Daphne by Justine Picardie
|Daphne by Justine Picardie|
|Category: Literary Fiction|
|Reviewer: Sue Mongredien|
|Summary: An intriguing idea for a novel involving Daphne du Maurier, Branwell Bronte, the curmudgeonly Mr Symington and even Peter Pan. An enjoyable if imperfect read, especially if you are a fan of Daphne du Maurier.|
|Buy? Maybe||Borrow? Yes|
|Pages: 416||Date: March 2009|
|Publisher: Bloomsbury Publishing plc|
The novel begins with a gripping scene where author Daphne du Maurier is told that her husband, Tommy, is suffering a nervous breakdown, and then, hours later, discovers that he has been unfaithful to her. Shocked and angry, she flees London for the refuge of Menabilly, her Cornish home (famously the basis for Manderley, the house in her novel Rebecca). There, Daphne tries to immerse herself in the new book she is writing, a biography of Branwell Bronte, and begins a correspondence with Alex Symington, a former librarian, in her quest to find out information about the enigmatic Bronte brother. Daphne hopes to prove that Branwell was every bit as talented as his sisters and that he made important contributions to their work – in particular some of Emily Bronte's poems and also Wuthering Heights.
Initially, Symington seems willing to help, hinting at an intriguing literary mystery and tempting her with his knowledge of Branwell, but it soon becomes clear that he has secrets he wishes to preserve, and he becomes gradually warier of Daphne's endeavours to find out the truth. Then, when Winifred Gerin, the highly acclaimed biographer of Anne Bronte, announces that Branwell is to be her next quarry, Daphne's quest for the truth takes a more urgent turn in the rush to beat her rival to publication, and Symington grows even more resistant, in his fear of being unmasked.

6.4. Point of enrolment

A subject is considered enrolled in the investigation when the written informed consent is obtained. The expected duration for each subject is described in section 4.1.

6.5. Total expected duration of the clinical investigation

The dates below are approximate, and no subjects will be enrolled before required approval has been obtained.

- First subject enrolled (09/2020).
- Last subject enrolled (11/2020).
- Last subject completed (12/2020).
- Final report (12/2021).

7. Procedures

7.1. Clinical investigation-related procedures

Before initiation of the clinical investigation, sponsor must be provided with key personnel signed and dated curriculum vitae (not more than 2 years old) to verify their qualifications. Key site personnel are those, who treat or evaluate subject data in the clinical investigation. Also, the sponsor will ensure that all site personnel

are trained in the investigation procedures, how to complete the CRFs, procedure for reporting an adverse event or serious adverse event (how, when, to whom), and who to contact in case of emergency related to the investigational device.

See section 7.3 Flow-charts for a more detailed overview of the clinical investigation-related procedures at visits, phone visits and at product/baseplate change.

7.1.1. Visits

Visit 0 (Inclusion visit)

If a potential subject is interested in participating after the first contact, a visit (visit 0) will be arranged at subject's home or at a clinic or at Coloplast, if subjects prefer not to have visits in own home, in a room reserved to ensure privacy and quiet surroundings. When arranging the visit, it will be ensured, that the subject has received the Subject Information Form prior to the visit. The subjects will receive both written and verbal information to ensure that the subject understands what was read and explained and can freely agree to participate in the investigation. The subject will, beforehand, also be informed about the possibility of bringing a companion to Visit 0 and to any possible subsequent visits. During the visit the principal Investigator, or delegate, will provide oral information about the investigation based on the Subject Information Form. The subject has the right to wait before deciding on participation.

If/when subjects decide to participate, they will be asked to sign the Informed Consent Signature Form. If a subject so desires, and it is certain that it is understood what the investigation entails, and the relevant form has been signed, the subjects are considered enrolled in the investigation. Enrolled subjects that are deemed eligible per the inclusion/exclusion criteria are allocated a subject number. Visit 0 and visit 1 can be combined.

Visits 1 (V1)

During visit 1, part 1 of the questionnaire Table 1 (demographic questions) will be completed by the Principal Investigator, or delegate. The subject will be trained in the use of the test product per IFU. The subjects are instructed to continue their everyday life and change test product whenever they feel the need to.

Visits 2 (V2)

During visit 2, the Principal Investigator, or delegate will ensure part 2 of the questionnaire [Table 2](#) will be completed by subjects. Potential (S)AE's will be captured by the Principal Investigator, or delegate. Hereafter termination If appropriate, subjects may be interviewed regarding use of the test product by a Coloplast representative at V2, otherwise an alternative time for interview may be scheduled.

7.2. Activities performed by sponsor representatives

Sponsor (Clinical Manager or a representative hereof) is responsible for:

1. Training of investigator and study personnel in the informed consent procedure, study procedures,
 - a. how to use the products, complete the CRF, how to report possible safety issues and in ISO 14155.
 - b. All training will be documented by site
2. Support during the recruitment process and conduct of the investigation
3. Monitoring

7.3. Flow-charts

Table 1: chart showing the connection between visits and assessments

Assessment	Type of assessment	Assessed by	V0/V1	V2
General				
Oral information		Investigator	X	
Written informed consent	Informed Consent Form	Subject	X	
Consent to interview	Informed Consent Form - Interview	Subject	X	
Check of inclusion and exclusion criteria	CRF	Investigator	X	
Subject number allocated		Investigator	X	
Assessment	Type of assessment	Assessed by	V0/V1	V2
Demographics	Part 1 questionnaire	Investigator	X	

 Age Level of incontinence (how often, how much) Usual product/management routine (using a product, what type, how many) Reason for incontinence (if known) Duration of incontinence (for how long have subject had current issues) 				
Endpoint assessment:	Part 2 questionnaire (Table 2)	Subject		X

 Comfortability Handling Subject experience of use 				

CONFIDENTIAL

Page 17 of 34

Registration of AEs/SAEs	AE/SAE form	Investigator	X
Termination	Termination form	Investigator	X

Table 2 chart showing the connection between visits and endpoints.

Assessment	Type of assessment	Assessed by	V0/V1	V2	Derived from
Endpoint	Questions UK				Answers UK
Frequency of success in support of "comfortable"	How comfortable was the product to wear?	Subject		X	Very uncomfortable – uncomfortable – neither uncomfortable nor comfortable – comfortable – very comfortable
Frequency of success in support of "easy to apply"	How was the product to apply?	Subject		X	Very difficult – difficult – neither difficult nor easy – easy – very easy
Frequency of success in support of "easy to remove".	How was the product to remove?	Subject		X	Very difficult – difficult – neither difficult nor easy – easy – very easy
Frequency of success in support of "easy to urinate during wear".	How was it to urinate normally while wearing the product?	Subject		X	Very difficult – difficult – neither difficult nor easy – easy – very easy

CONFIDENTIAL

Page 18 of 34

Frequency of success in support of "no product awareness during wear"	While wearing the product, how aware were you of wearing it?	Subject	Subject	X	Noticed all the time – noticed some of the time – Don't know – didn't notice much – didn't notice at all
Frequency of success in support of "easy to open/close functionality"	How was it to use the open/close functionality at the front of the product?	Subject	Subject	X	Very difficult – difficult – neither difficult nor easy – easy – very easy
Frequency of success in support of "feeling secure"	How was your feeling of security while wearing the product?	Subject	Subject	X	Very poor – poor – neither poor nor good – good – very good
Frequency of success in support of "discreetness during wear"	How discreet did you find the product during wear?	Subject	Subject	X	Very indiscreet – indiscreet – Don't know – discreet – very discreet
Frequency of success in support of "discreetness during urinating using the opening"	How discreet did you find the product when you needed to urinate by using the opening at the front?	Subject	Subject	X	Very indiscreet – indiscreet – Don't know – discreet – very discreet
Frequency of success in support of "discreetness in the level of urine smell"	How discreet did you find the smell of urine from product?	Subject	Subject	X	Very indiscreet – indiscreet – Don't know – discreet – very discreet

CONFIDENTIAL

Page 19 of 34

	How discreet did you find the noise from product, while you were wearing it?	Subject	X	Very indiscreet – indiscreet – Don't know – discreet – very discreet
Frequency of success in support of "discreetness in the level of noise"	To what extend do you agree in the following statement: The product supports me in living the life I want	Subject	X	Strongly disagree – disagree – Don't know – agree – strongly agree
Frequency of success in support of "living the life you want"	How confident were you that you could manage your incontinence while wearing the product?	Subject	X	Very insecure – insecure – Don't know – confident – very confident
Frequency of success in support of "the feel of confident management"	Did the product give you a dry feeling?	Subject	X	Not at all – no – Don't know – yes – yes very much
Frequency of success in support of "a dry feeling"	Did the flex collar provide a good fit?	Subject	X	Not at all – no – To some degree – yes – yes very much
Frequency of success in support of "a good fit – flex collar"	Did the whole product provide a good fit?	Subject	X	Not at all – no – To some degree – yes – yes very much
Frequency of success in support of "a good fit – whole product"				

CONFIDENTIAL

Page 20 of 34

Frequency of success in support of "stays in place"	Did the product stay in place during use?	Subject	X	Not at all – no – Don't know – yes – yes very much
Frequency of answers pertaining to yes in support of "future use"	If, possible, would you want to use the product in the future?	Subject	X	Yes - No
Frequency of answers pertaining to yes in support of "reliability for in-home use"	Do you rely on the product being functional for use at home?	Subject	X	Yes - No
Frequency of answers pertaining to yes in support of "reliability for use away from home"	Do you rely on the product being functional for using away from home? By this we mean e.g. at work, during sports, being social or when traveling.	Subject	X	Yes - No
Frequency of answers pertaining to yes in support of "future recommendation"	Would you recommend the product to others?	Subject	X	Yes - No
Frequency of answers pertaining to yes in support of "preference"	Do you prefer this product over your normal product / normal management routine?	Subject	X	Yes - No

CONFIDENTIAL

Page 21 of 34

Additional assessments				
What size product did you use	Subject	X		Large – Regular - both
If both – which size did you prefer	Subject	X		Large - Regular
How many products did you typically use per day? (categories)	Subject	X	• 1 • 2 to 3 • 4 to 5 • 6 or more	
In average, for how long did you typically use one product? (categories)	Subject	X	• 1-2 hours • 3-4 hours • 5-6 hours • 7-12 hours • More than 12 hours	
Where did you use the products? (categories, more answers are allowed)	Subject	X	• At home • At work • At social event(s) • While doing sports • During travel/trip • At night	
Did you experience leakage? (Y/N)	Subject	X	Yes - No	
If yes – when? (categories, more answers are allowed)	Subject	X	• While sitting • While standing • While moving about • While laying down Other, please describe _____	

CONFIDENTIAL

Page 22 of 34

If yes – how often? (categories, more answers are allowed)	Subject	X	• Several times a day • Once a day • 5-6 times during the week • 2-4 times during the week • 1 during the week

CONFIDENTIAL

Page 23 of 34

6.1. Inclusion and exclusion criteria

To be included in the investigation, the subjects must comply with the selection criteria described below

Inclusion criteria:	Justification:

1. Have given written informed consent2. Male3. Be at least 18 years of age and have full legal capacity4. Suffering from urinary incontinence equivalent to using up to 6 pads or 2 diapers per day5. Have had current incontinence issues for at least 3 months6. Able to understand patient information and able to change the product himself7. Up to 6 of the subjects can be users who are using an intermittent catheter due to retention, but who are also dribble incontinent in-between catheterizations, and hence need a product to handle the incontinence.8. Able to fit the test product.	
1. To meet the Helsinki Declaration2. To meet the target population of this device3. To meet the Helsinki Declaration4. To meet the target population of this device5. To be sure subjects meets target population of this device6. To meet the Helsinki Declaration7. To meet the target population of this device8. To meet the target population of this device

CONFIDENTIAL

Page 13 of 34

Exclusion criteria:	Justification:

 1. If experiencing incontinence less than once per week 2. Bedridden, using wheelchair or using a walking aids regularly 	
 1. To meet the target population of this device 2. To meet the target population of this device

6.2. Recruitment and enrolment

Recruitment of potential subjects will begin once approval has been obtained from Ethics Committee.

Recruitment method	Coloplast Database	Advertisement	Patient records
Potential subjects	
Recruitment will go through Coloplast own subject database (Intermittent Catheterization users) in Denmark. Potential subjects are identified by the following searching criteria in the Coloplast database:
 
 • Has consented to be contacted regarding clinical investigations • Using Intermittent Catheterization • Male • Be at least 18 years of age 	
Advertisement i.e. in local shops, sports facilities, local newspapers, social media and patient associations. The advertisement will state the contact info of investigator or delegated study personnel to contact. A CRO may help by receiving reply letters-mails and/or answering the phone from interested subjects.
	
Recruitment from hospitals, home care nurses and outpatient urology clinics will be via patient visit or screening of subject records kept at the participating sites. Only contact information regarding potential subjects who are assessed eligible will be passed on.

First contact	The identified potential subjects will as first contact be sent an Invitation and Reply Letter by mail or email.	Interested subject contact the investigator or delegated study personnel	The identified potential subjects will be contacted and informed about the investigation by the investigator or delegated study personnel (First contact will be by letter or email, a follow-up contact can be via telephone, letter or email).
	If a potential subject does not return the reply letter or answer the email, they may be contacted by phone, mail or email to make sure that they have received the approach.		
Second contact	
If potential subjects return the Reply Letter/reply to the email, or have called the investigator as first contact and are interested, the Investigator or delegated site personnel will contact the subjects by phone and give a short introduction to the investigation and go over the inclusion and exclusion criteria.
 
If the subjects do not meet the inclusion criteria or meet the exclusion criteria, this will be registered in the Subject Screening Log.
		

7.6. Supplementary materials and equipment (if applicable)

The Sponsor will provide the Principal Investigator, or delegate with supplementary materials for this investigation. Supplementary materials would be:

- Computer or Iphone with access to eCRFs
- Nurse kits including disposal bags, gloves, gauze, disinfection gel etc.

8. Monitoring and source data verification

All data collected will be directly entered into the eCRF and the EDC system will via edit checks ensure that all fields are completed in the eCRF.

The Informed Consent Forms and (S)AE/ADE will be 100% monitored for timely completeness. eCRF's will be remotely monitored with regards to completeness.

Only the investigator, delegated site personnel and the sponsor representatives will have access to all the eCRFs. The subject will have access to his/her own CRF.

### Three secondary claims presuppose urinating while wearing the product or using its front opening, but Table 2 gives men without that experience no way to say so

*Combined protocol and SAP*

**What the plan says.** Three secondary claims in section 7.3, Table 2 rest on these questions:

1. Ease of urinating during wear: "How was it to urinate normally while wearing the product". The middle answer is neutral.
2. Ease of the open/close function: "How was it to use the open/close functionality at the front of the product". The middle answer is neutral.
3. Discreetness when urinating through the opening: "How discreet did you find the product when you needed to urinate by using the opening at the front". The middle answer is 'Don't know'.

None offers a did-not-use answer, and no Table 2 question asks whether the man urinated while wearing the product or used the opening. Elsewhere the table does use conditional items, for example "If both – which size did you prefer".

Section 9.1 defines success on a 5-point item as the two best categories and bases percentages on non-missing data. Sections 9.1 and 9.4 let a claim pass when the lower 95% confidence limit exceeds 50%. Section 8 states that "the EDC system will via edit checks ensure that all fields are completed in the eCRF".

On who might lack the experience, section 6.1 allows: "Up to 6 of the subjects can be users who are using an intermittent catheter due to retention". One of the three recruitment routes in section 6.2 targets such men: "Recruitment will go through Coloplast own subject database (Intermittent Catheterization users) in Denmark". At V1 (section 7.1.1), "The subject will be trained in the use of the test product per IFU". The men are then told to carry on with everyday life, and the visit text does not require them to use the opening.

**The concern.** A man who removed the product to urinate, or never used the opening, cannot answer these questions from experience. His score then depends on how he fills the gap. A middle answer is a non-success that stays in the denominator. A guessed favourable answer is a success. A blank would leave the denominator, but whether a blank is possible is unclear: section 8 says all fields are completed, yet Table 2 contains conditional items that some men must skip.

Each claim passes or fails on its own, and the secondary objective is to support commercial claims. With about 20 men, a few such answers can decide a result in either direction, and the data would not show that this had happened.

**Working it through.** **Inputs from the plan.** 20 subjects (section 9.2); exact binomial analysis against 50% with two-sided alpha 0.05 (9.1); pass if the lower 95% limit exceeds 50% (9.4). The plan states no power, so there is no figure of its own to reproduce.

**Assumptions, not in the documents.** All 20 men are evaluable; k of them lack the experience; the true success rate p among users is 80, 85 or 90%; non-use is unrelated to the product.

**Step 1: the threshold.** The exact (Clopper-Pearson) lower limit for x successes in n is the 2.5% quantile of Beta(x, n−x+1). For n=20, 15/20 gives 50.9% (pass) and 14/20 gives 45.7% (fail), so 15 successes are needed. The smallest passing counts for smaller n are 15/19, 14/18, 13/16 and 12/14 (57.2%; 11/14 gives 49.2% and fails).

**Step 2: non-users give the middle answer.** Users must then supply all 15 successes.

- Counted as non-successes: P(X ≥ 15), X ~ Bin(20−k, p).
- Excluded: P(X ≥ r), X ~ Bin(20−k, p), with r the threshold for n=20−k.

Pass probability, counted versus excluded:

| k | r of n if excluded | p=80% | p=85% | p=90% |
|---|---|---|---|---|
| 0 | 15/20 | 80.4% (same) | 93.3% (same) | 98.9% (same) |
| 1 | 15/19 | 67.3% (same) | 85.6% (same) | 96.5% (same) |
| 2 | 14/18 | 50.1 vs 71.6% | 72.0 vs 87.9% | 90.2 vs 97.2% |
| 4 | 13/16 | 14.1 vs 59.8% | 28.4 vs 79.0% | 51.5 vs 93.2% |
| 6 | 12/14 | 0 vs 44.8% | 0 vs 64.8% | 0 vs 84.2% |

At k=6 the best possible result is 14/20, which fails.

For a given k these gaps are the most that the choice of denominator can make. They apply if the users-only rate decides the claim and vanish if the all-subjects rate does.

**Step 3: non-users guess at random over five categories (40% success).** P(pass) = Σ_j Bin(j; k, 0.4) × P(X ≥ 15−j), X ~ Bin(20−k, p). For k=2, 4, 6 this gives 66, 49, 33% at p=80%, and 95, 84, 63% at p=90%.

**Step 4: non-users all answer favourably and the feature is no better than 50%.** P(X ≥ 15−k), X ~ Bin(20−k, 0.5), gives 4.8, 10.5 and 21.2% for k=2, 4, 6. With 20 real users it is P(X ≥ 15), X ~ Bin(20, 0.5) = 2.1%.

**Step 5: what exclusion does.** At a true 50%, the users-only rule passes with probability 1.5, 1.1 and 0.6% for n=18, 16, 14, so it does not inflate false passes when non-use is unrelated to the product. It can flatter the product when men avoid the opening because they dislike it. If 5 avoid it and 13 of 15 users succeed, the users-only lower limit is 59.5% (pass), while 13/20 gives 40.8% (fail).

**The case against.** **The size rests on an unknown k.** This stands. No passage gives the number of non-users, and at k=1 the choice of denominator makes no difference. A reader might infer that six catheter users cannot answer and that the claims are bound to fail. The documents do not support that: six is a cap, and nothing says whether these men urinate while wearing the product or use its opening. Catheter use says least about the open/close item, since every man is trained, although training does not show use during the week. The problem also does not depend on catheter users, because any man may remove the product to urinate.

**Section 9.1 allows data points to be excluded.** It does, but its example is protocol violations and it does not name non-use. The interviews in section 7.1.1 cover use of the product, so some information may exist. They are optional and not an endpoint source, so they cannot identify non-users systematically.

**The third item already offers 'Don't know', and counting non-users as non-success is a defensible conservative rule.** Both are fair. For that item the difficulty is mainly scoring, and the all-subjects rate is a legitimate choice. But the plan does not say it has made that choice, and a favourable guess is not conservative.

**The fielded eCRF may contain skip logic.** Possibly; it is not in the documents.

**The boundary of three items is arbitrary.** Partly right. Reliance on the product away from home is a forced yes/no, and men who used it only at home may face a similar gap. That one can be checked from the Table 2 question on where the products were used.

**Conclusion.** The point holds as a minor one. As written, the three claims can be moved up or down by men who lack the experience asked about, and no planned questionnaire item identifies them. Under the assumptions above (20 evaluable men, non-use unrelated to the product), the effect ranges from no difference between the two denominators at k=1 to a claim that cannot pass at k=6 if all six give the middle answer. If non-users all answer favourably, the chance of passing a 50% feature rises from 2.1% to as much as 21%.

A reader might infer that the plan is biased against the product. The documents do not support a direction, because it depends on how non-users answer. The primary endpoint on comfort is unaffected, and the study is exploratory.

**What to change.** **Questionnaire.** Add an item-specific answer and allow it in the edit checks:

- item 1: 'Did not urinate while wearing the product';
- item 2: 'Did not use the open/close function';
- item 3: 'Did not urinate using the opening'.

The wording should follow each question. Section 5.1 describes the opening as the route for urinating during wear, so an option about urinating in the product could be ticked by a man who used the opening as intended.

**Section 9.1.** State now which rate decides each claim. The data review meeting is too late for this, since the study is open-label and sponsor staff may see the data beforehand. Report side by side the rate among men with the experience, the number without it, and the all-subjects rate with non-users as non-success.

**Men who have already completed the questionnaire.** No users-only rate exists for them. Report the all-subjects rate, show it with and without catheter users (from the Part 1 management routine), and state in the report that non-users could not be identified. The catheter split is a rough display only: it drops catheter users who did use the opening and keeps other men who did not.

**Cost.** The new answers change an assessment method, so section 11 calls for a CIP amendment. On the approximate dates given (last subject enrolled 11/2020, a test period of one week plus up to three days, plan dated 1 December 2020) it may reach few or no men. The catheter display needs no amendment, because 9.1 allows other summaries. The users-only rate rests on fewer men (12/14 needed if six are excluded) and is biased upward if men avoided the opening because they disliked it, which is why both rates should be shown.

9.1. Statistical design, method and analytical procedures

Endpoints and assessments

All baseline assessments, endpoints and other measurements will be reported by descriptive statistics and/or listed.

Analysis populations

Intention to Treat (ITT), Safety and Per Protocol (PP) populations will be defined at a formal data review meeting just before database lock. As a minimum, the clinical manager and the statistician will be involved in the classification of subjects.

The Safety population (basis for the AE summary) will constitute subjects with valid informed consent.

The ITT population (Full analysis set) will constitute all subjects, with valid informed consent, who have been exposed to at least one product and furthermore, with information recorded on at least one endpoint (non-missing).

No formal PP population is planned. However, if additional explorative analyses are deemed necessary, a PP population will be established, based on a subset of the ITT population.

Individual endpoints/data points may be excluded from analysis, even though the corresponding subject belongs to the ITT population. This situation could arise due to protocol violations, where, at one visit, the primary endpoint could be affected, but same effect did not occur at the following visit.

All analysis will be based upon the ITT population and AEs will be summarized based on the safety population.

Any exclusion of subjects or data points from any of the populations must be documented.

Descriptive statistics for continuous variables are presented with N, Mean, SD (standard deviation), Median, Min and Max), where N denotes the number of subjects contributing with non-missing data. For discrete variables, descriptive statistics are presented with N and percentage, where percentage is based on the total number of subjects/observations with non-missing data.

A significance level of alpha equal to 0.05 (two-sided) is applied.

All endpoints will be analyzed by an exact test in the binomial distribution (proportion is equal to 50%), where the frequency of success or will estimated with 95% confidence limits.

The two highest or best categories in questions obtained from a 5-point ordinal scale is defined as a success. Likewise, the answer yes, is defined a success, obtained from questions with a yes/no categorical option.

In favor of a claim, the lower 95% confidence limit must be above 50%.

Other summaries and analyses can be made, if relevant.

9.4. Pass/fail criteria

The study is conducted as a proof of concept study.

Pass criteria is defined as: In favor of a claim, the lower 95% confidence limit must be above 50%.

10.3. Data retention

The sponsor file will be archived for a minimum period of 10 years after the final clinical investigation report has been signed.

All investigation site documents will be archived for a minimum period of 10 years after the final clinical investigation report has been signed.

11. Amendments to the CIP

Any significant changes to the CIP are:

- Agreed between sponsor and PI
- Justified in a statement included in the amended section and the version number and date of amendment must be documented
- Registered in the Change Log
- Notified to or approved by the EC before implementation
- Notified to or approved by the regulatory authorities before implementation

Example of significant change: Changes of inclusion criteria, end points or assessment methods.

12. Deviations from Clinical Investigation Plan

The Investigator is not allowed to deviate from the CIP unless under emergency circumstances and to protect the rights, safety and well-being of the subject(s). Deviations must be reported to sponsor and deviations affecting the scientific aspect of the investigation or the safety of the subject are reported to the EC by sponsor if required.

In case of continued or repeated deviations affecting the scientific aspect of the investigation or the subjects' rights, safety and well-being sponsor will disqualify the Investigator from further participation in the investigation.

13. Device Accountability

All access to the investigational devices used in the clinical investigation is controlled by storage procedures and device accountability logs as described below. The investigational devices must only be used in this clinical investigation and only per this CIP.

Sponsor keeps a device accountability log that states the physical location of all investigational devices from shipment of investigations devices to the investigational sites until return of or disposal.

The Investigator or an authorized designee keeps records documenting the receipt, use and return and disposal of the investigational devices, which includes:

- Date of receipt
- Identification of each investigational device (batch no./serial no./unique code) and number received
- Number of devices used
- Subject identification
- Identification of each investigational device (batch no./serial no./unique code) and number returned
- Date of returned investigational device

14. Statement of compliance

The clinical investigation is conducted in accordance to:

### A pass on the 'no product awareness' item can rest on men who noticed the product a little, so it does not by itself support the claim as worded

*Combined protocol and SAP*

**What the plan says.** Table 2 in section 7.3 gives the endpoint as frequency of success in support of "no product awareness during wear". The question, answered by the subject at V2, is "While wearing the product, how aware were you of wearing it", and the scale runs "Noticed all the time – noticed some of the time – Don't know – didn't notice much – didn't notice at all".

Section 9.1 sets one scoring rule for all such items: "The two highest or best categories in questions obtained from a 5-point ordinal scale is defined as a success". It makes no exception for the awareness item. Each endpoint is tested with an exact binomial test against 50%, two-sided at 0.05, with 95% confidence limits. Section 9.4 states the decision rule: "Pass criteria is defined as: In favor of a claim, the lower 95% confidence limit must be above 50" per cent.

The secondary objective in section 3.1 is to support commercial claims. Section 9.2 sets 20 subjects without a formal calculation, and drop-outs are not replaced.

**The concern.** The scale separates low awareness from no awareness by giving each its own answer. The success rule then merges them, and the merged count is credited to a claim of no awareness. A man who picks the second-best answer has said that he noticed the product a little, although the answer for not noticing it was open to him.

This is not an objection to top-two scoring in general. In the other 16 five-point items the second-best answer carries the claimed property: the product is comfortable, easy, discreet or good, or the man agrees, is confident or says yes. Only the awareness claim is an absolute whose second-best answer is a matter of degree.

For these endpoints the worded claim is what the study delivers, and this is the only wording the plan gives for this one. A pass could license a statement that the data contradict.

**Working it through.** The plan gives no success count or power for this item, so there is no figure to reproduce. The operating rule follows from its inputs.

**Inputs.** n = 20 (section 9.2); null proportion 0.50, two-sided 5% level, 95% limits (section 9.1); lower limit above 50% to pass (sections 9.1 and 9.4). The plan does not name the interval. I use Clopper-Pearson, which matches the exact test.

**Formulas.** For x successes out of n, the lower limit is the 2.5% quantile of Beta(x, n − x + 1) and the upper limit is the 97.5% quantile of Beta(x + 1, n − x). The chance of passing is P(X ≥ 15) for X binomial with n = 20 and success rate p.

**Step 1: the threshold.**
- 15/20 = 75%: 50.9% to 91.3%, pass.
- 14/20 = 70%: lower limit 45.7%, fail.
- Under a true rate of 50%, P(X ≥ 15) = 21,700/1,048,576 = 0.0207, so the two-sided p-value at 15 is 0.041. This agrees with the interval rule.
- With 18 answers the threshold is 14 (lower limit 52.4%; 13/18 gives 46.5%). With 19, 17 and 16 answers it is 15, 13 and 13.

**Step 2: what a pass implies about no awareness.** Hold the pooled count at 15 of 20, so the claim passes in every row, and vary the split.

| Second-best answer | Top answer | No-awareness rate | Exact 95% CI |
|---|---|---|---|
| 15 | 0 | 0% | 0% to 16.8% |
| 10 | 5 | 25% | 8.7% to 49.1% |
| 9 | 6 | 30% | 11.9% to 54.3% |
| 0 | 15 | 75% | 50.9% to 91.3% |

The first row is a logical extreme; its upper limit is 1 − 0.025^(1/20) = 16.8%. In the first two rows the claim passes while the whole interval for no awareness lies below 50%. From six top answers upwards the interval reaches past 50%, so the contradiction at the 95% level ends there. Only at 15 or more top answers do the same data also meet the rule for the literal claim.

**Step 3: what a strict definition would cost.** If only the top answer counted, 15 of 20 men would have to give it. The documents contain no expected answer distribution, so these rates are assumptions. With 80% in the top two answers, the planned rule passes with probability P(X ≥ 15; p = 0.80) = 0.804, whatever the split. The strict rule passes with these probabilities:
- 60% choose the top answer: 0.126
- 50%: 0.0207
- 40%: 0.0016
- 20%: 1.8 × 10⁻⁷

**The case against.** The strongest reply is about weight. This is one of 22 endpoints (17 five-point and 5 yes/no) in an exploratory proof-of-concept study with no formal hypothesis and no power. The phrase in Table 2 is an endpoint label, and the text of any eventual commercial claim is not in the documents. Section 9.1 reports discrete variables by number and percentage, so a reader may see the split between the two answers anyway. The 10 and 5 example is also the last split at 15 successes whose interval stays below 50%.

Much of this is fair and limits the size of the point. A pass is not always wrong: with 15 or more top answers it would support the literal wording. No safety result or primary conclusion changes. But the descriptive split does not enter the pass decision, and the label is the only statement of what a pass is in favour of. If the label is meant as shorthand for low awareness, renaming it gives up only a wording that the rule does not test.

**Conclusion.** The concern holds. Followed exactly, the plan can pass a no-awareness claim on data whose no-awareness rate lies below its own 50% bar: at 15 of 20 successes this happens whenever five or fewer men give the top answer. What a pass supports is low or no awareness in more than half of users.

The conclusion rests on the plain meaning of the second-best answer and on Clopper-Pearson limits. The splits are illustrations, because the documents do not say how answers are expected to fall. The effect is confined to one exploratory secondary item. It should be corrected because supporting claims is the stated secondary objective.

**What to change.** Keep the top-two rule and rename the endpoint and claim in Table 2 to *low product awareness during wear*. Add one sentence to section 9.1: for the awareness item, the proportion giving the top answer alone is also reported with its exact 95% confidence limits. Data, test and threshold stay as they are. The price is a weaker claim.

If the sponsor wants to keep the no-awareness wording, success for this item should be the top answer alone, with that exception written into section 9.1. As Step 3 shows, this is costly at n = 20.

Picardie presents a sympathetic portrayal of Daphne who is increasingly haunted by the mocking voice of Rebecca, her most famous creation, and begins to suffer paranoid delusions about being followed and spied upon. I found the chapters from Daphne's point of view to be the strongest in the novel, particularly the descriptive passages about her beloved Menabilly and its surroundings, and I really believed in the anguish she experiences as her marriage becomes steadily more precarious, as well as her sensitivity at not being taken seriously in the literary world.
There are three main viewpoints throughout the novel. Daphne, of course, is one, but there are also chapters focussing on Symington which slowly reveal his bitterness, stubbornness and his disgraced career, as well as a third thread, set in the present-day. This strand features a rather bland female graduate, who is studying Daphne du Maurier and finds herself drawn into the Symington letters as part of her research. For me, these chapters are the novel's weak point.
This modern-day narrator is set up as a rather obvious parallel to the nameless heroine of Rebecca in that she is married to a much older, dominating man and feels in the shadow of his ex-wife, Rachel. (The narrator actually comments at one point on how she seems to be living in a mixture of du Maurier's novels Rebecca and My Cousin Rachel, just in case the reader has somehow managed to miss the allusions.) Unfortunately, I never really empathised with the modern narrator in the way that I came to care about Daphne herself – I found her too 'quiet' a character, colourless and rather weak, lacking in personality.
Justine Picardie has clearly done a lot of research and knows a great deal about Daphne du Maurier's life and works, but at times, especially in the first third of this novel, I felt as if I was reading a non-fiction book as fact after fact was shoehorned in, often rather clunkily through stilted, unnatural-sounding dialogue. In later sections of the novel, I found some of the Bronte material, although interesting, impeded upon the actual story, and perhaps could have done with a slight edit.
This is not a page-turner by any means – not a huge amount happens throughout the book, and the pace is slow-moving. However, overall, I found the 'literary mystery' element of the novel very interesting, and enjoyed reading this fictionalised account of a period of Daphne du Maurier's life.
I'd like to thank the publishers for sending a copy to The Bookbag.
If you enjoyed this, you might like to try Agatha Christie: An English Mystery by Laura Thompson – or, of course, any of Daphne du Maurier's novels.
You can read more book reviews or buy Daphne by Justine Picardie at Amazon.co.uk.
You can read more book reviews or buy Daphne by Justine Picardie at Amazon.com.
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